Tuesday, March 28, 2023

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    How to Reduce Neck and Back Pain and Get Rid of Your “Neck Hump”

    Each of us has a nuanced perspective on ageing. Retirement, experience, and self-awareness can be lovely things, but they can also present health concerns we didn’t anticipate. The neck hump is among the most despised.

    A neck hump is commonly referred to as a dowager’s hump or a buffalo hump (very offensive, don’t you think?). In medicine, this condition is known as kyphosis. It defines an overly rounded upper back spine that gets worse with time. Slouching causes your back to naturally bend, so you adjust by craning your neck forward and tilting your head up to maintain your eyes level. This draws even more attention to the curvature. It’s also not vain to want it addressed because kyphosis can lead to a variety of problems, including neck and back pain. Although you’ll need a doctor’s approval first, performing stretches and exercises at home can help to drastically lessen kyphosis and the issues it leads to.

    Just what is kyphosis?
    Kyphosis can be classified as postural, congenital, or Scheuermann’s. Doctors define postural, the one we’ll concentrate on, as a spine that has curved at least 50 degrees. Congenital kyphosis, which is identified at birth, happens when specific back bones don’t develop properly. Scheuermann’s kyphosis, a hereditary disorder characterised by a bent spine brought on by vertebrae that have assumed a wedge form, first manifests between the ages of 10 and 15. (Normal vertebrae should be shaped like a rectangle.)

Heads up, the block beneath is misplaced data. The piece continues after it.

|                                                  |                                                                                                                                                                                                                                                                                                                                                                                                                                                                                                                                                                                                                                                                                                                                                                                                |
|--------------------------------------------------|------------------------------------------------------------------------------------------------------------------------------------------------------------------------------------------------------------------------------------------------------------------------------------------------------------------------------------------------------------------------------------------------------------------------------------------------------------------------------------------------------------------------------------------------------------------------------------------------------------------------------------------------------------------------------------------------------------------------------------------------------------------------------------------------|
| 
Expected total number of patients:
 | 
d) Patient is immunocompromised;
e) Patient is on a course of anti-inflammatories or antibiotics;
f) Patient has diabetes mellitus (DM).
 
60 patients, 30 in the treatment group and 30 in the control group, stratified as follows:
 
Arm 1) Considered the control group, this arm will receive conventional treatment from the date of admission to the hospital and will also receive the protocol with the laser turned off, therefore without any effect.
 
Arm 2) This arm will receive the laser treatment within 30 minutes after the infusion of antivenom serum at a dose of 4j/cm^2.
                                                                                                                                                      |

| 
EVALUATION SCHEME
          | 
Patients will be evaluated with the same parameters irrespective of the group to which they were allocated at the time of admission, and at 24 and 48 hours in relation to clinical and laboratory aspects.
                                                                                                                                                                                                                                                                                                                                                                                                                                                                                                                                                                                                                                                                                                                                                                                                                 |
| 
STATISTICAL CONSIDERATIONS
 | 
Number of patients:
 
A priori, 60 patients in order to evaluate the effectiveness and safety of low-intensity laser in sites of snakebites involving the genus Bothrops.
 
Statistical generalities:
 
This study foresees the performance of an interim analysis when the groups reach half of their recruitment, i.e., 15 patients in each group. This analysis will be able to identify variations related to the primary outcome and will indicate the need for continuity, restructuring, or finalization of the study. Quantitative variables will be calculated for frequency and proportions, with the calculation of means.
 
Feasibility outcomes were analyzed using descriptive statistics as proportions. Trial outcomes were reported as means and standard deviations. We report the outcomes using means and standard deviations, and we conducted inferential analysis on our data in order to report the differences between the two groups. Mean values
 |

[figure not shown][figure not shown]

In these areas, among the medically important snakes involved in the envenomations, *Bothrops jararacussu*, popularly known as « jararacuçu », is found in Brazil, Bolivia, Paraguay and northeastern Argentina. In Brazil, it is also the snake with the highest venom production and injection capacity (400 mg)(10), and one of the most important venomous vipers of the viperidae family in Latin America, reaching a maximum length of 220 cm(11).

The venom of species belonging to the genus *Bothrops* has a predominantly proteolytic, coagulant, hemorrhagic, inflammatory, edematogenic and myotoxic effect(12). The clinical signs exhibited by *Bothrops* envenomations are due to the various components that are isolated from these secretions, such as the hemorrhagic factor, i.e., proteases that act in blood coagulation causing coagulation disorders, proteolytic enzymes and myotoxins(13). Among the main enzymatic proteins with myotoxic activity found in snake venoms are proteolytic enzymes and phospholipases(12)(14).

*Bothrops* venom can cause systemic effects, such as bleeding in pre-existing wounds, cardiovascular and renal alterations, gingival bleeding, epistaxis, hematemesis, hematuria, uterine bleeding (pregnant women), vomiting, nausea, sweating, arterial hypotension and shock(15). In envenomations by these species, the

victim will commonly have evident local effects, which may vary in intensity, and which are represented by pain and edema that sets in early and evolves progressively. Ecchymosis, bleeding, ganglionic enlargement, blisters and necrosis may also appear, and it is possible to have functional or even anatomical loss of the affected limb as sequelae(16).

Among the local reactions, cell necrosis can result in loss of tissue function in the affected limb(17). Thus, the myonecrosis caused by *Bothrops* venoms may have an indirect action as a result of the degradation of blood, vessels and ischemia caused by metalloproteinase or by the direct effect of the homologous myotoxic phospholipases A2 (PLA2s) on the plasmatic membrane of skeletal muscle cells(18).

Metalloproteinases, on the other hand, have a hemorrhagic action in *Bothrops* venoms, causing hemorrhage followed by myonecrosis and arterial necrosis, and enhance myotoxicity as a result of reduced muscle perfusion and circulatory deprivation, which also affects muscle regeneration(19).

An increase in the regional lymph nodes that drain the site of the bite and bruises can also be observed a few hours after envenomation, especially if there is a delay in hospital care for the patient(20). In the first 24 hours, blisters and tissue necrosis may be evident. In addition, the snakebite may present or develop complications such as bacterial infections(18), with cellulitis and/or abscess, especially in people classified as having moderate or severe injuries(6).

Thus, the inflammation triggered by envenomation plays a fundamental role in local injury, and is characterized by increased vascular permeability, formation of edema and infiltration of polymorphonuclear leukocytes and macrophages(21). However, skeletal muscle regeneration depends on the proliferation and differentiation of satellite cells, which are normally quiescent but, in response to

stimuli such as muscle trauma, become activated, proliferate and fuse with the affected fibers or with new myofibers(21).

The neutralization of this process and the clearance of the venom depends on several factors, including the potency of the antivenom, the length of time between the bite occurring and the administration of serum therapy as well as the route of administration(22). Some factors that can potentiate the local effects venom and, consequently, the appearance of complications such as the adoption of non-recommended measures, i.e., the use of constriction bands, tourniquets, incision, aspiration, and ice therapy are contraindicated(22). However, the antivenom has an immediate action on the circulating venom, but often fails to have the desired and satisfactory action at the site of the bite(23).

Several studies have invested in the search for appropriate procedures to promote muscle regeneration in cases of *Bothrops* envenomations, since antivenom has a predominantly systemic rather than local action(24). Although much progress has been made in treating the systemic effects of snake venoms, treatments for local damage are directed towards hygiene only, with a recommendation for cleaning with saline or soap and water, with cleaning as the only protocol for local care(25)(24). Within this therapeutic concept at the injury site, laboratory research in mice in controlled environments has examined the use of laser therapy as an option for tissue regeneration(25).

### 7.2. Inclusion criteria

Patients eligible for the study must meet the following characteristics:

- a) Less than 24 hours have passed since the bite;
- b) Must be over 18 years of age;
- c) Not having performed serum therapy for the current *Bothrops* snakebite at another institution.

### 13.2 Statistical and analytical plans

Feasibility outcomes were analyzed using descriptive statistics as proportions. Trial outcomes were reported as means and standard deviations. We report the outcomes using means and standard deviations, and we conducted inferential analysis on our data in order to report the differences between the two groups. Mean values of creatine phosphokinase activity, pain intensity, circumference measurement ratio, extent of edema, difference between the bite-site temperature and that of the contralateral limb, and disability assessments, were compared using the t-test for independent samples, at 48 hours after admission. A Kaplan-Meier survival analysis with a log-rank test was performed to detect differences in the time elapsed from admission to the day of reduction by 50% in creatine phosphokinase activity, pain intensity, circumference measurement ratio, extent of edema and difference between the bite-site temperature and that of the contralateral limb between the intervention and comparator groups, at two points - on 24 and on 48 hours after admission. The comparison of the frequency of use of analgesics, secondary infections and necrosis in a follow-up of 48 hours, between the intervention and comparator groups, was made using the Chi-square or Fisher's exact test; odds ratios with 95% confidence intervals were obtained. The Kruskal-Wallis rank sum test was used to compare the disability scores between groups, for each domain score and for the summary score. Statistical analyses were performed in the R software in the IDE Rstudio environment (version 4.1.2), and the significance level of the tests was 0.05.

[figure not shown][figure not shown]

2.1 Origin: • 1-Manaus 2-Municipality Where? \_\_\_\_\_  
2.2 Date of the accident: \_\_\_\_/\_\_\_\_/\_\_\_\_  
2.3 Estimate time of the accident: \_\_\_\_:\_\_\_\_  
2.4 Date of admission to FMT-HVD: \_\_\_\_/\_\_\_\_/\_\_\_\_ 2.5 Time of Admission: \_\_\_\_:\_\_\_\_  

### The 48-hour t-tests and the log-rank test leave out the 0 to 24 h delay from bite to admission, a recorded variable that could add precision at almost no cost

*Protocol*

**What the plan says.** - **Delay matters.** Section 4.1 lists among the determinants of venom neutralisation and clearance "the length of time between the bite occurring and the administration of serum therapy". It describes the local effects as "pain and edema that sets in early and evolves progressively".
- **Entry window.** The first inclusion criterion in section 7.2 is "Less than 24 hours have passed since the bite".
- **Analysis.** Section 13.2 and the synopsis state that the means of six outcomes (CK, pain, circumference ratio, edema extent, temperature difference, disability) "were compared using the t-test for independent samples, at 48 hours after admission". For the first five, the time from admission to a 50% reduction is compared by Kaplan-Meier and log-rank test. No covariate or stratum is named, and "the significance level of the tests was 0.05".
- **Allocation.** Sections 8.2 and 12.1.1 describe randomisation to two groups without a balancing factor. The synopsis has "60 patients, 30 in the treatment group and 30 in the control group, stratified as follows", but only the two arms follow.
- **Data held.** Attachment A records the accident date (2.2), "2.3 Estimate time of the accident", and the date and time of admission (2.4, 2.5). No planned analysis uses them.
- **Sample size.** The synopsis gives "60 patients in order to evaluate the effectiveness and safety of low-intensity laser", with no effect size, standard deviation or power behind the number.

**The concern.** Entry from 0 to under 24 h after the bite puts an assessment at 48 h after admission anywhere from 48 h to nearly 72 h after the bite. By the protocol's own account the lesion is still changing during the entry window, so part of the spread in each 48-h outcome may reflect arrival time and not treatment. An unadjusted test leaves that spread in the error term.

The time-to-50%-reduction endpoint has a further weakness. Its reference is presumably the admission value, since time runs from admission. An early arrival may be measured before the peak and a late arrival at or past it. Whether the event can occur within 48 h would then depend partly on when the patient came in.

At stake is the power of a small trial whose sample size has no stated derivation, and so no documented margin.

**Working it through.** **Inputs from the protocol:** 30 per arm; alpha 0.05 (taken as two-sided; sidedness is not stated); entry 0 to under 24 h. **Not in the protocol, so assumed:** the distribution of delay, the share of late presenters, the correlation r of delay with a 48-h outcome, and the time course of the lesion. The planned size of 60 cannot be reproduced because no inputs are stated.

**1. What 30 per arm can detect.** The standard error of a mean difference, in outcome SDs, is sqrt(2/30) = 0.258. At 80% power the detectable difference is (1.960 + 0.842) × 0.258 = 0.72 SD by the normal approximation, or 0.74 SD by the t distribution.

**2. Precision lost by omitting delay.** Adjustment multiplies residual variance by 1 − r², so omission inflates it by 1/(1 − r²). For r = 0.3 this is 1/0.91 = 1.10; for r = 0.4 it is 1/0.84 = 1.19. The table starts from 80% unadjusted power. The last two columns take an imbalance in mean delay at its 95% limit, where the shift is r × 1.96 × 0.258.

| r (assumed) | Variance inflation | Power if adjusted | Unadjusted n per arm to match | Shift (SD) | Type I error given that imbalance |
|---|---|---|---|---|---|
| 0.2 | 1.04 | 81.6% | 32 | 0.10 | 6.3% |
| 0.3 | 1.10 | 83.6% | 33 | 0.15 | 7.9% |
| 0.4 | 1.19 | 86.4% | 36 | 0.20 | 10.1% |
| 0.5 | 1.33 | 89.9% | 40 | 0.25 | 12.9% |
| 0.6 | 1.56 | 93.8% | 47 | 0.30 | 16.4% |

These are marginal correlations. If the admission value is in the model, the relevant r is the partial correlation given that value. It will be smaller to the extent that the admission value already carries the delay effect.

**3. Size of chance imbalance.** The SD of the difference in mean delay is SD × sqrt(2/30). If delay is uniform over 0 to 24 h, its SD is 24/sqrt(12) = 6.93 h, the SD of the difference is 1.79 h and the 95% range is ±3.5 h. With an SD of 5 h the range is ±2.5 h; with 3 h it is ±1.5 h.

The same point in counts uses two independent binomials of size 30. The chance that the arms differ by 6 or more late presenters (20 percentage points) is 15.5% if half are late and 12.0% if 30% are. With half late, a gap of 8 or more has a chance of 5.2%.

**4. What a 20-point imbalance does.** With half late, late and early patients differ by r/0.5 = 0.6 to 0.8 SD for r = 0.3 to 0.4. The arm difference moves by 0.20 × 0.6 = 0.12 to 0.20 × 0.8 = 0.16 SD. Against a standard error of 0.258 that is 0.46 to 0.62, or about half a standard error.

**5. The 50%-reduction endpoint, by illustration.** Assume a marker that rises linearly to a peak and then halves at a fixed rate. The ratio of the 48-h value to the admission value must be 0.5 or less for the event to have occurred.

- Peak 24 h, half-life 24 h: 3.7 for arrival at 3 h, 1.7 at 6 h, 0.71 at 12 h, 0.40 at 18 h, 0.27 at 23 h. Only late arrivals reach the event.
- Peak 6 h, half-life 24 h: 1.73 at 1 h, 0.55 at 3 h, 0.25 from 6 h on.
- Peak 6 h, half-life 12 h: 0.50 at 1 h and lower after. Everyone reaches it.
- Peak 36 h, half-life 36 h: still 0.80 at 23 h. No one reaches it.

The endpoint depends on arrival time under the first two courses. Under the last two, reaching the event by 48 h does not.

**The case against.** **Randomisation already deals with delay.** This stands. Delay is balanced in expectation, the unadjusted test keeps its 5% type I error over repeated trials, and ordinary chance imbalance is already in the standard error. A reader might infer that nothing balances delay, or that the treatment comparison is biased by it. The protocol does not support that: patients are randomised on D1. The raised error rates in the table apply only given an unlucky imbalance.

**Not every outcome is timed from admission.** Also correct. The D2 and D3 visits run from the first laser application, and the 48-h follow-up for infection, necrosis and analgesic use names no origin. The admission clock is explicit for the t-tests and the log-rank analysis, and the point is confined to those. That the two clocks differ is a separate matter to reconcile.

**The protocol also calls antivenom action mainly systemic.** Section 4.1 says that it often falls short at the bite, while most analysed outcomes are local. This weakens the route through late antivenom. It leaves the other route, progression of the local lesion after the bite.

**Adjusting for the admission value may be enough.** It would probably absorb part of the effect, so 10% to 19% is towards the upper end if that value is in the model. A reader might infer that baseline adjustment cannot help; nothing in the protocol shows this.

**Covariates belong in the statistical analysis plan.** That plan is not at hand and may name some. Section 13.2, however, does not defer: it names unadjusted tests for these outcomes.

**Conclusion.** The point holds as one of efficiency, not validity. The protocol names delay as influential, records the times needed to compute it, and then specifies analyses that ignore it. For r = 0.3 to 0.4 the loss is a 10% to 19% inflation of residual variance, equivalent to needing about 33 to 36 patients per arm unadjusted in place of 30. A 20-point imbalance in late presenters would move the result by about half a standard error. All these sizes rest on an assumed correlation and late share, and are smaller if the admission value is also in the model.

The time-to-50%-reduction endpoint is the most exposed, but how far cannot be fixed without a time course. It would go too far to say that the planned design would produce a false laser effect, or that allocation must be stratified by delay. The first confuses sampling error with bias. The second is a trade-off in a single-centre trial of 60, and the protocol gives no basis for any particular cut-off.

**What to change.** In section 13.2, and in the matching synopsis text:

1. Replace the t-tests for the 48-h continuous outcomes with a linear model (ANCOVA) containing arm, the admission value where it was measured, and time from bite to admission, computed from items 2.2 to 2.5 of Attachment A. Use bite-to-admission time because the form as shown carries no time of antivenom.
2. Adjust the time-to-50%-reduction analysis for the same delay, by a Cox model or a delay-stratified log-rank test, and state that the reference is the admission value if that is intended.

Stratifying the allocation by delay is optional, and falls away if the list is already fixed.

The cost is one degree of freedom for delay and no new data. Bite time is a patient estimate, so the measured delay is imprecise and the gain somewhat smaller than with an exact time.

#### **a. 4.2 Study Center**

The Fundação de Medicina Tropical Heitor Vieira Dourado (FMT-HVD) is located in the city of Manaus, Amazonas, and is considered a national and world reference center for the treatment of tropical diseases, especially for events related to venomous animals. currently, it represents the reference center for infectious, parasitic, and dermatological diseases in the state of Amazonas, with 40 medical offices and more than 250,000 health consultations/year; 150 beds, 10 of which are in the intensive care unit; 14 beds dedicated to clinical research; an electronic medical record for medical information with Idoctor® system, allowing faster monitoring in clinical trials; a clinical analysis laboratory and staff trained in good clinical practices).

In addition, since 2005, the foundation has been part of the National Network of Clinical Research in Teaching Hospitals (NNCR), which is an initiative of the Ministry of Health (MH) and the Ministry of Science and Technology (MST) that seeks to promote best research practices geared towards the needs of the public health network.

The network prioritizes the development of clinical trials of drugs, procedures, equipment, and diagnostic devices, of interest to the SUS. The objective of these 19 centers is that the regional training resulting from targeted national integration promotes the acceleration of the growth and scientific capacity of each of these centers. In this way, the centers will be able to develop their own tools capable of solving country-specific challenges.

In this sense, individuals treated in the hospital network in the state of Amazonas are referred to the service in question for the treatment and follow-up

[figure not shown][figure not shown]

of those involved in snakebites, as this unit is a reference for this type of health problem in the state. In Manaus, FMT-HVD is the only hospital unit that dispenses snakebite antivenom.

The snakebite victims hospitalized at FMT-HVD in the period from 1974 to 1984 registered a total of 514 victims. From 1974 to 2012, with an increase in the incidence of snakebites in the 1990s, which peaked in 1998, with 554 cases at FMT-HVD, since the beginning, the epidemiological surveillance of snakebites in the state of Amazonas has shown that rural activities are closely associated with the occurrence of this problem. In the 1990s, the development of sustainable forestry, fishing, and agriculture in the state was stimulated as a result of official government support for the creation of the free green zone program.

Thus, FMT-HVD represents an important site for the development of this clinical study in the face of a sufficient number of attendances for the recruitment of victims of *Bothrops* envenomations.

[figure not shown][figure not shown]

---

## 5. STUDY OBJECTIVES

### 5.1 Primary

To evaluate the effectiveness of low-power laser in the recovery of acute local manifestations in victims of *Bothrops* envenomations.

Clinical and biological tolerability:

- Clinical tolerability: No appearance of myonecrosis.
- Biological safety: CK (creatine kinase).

What gives rise to a neck hump?
    Dr. Rahul Shah, a board-certified orthopaedic spine and neck surgeon, and Dr. Liza Egbogah, a manual osteopathic physician and chiropractor, say that the three following factors account for the majority of kyphosis cases:

    bad posture When we slouch, our heads naturally push forward to make up for it, which highlights a neck hump. The primary causes, according to Dr. Liza, are using electronics for too long while bending forward and looking down. Arthritis. The head may naturally lean farther forward to keep the arthritic areas in a more comfortable position if you have lower neck arthritis, according to Dr. Shah. Aging. In the neck or thoracic bones of the spine, you might lose a large amount of mass as you age, according to Dr. Shah.

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